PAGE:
A little while ago I was seconded to do some administrative-type work, and one of the things I was asked to do was certify ED nurses in central venous catheter access. CVADs — central venous access devices — include such things as Hickman catheters, implanted ports and PICCs (peripherally inserted central catheters). They are typically seen in chemotherapy patients or dialysis patients, or people who require very long-term antibiotic therepy, or frequent venous access.
CVADs are fussy and fastidious, rather than difficult; they are somewhat time-consuming and they demand good preparation and strict aseptic technique. In the emergency department, we use them principally to obtain blood draws and to start IV therapy. They are certainly becoming more common, even as the population ages and community care options become more feasible. The case for ED nurses acquiring this skill ought to be a no-brainer: decreased patient discomfort, no new invasive procedures for blood draws and IVs — not insignificant considerations for patients who might be immunocompromised. Unlike many hospitals we have no vascular access team; getting bloods or starting IV therapy was left to the two or three of us who were certified in CVAD access. My job was to get a critical mass of nurses certified so there would be at least a few competent available on every shift. A pretty straight-forward task, or so you would think.
I was frankly taken aback at the vehemence of the resistance to to this initiative. “It’s the worst decision this department has ever made!” one nurse told me in tones which suggested I had asked her to kill puppies with me in the soiled utility room. One interesting thing I noted was there seemed to be a distinct demographic divide. New(ish) nurses I approached for the inservice and certification seemed to be much more receptive* than the old birds (like myself) who were, um, more vocal in their objections. I get/don’t get the objection. I know nurses worry about increased workloads affecting their practice and patient care, I understand the difference between acuity and complexity — and CVADs do add a layer of complexity to patient care. But ultimately it’s about improving patient care — as using CVADs ultimately does. So what’s the problem?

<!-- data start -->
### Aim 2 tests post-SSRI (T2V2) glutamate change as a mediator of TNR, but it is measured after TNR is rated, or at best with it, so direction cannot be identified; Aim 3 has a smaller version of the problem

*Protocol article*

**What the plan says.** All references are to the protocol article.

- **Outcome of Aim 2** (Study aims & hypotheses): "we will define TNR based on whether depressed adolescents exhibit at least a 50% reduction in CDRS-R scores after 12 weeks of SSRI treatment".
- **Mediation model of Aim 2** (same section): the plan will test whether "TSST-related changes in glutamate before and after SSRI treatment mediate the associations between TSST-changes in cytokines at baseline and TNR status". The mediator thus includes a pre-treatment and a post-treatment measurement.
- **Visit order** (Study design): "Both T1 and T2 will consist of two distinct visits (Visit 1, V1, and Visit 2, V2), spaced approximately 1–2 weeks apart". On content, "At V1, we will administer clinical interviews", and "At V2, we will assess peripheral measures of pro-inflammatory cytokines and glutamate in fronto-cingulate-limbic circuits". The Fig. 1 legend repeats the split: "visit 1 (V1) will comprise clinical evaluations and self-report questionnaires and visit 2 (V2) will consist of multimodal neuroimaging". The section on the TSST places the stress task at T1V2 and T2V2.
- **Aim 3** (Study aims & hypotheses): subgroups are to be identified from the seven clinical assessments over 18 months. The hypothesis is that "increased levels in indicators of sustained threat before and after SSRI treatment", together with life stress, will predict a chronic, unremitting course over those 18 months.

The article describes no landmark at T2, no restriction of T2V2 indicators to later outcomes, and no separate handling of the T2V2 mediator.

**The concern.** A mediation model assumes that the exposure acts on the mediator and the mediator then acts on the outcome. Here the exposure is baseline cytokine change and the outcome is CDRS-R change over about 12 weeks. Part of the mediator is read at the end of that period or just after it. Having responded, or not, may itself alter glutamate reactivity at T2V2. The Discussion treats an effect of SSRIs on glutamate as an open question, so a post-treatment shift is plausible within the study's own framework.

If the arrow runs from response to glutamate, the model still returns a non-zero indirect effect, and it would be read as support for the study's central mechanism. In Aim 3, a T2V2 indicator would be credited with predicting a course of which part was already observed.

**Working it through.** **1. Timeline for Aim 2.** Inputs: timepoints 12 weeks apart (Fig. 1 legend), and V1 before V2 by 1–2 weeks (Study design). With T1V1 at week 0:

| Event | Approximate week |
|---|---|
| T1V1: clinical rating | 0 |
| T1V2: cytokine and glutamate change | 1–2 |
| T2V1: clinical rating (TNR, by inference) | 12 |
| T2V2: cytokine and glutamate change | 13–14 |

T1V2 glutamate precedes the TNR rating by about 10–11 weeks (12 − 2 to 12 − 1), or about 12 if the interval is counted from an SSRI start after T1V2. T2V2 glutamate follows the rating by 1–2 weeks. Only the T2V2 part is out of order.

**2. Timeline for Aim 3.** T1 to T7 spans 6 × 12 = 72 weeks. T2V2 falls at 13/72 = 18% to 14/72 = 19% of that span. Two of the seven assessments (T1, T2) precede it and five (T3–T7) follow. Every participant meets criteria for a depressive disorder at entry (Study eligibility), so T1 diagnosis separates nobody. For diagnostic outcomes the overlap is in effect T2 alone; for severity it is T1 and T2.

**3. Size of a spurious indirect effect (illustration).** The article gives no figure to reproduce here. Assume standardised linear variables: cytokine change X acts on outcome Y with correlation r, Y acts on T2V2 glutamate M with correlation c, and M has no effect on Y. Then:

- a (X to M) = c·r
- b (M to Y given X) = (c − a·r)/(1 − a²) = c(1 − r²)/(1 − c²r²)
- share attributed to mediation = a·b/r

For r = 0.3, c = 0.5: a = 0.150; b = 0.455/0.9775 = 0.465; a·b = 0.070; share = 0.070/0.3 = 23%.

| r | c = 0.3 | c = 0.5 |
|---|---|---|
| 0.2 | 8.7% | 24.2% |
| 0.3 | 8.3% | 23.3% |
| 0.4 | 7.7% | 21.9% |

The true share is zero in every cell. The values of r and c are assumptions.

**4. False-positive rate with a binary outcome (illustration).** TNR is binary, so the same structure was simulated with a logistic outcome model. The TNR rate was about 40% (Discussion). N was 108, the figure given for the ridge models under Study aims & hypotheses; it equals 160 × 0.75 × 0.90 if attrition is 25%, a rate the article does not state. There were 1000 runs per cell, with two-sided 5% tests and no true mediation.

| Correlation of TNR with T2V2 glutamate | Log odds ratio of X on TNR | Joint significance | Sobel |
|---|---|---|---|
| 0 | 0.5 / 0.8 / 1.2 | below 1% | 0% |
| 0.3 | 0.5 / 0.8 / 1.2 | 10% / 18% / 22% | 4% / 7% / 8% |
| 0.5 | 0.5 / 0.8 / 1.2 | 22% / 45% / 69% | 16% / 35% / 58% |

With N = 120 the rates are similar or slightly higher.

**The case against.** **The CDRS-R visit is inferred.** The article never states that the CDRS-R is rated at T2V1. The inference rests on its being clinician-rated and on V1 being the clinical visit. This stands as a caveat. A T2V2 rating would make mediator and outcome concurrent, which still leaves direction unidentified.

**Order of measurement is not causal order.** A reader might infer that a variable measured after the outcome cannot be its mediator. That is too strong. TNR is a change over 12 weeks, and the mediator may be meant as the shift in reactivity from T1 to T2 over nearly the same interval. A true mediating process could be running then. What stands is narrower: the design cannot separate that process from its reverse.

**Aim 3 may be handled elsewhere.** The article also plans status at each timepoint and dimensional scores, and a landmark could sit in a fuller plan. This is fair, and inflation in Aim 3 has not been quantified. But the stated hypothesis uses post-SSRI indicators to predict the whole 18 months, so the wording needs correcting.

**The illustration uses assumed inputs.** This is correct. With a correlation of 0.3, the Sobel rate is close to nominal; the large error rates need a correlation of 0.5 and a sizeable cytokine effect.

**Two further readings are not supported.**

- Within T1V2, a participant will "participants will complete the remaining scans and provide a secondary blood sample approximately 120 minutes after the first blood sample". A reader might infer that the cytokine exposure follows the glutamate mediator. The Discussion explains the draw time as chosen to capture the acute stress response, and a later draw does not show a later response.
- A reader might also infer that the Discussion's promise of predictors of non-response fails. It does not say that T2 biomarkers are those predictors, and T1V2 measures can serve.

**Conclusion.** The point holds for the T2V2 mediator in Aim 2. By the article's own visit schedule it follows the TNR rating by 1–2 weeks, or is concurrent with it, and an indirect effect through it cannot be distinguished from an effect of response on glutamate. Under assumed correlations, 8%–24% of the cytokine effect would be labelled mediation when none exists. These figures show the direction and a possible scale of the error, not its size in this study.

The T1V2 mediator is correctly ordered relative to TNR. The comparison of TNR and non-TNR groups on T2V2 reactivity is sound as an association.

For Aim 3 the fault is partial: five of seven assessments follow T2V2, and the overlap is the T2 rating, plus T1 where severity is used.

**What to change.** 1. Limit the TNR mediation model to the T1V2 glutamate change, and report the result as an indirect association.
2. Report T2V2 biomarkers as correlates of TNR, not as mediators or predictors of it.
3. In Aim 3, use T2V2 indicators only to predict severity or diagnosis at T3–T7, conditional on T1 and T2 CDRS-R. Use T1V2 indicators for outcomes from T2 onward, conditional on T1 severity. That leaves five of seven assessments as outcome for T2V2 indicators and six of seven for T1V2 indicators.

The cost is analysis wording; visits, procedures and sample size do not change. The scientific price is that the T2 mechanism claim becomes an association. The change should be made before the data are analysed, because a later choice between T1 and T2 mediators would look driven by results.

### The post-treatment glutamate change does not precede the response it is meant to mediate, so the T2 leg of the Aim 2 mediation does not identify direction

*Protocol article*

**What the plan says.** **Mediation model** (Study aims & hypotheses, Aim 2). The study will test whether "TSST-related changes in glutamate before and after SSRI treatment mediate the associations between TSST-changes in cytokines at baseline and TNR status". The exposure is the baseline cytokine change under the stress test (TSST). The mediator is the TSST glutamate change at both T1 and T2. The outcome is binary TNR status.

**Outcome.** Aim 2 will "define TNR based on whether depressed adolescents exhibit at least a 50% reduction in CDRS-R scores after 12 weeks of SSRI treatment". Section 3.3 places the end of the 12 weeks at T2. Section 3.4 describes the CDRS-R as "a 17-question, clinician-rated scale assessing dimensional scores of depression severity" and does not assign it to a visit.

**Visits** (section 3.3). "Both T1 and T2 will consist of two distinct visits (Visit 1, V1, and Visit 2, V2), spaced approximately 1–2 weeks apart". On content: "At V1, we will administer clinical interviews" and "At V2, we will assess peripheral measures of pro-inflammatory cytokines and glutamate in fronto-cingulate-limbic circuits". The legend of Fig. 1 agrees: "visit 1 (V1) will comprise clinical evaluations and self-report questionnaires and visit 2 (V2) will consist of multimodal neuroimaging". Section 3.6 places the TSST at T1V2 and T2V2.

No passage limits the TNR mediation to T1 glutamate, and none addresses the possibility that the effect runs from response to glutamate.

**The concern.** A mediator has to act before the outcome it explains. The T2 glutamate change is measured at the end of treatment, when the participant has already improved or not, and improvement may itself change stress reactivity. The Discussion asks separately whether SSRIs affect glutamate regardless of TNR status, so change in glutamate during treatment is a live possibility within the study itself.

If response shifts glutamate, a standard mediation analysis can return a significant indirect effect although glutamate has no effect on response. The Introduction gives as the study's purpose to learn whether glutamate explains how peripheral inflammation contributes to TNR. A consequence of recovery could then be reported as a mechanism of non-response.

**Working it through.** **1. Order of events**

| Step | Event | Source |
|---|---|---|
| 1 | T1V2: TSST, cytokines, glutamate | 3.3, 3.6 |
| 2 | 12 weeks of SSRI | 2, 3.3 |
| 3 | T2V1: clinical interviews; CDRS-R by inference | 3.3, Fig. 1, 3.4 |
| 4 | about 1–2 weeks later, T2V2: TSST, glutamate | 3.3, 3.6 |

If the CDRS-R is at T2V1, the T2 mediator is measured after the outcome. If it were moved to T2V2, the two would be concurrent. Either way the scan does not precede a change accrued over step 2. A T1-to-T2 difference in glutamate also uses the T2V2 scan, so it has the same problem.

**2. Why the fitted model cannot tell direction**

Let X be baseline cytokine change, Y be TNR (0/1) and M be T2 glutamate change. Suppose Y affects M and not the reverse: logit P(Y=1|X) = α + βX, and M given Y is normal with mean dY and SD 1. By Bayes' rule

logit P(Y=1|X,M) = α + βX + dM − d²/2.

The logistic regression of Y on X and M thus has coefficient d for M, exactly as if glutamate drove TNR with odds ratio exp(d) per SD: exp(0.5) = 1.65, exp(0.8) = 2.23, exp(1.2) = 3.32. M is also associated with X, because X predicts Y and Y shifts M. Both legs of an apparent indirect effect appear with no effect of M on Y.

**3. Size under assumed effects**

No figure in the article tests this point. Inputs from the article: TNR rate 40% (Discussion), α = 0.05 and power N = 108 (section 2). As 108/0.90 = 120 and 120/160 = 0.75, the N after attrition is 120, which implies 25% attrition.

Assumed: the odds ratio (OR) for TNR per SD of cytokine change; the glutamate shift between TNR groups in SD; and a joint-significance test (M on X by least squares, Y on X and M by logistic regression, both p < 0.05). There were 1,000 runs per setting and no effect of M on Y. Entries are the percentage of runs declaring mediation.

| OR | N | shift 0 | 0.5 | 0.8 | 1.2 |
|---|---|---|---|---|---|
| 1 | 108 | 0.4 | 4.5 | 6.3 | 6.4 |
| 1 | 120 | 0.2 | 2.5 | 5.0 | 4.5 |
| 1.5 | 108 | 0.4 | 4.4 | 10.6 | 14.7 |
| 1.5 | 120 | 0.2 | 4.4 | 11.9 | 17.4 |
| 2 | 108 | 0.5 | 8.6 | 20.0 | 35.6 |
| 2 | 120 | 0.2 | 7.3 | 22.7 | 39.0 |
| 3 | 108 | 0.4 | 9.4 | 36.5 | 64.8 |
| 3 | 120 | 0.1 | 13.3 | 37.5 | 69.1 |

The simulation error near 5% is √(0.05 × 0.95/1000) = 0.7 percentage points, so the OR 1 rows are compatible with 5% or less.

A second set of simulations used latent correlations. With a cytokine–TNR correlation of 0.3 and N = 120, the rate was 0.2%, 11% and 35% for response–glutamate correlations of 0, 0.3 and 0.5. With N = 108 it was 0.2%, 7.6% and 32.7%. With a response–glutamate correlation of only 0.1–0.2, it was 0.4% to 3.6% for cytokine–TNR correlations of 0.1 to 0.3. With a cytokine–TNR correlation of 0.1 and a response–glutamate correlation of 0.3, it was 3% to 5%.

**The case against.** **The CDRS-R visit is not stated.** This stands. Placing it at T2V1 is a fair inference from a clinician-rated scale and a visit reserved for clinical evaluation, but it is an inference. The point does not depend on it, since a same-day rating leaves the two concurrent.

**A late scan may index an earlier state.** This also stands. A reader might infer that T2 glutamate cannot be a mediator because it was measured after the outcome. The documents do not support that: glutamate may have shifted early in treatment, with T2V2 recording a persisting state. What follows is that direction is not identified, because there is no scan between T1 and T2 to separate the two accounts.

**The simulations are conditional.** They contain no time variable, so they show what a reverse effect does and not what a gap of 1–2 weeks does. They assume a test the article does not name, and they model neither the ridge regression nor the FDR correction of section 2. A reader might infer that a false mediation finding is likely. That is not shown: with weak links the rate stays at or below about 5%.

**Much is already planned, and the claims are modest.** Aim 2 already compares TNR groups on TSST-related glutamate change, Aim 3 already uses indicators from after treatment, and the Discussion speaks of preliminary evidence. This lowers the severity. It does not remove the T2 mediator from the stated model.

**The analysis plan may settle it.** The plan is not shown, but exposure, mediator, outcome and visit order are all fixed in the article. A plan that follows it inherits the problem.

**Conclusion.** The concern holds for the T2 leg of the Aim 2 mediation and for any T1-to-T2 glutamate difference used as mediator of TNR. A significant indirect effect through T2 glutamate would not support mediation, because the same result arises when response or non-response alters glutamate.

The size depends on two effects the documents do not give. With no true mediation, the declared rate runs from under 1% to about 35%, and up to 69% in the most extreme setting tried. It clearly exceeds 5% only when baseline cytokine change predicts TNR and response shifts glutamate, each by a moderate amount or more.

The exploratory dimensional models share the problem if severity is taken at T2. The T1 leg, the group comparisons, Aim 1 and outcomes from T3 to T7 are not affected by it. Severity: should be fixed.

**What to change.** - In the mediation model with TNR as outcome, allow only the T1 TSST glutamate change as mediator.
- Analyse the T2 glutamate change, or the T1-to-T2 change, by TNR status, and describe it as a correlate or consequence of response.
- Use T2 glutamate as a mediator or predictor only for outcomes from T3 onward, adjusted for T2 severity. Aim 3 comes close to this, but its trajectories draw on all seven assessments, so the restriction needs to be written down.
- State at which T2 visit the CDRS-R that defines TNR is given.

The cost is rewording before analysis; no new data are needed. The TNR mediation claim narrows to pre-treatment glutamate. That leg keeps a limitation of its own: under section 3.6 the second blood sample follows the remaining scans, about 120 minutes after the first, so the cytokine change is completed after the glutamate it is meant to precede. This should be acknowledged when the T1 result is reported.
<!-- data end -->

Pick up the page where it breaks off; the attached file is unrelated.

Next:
I’m at a bit of a loss to explain this dichotomy. My hunch is that hospital administrators have manipulated and lied to nurses over the past — what? two decades? — about how this or that new initiative or increase in workload will “improve” patient care, even when patently false, so often that older nurses have given up trying to figure out the the spin from the evidence. My other hunch is that newer nurses are more interested in evidence-based practice than us old dinosaurs — maybe. What I’m also not clear about is how this resistance can be changed into something positive. My sense is that it’s probably not worth the effort, and leadership is not enough. Am I wrong?
*Or fearful of me.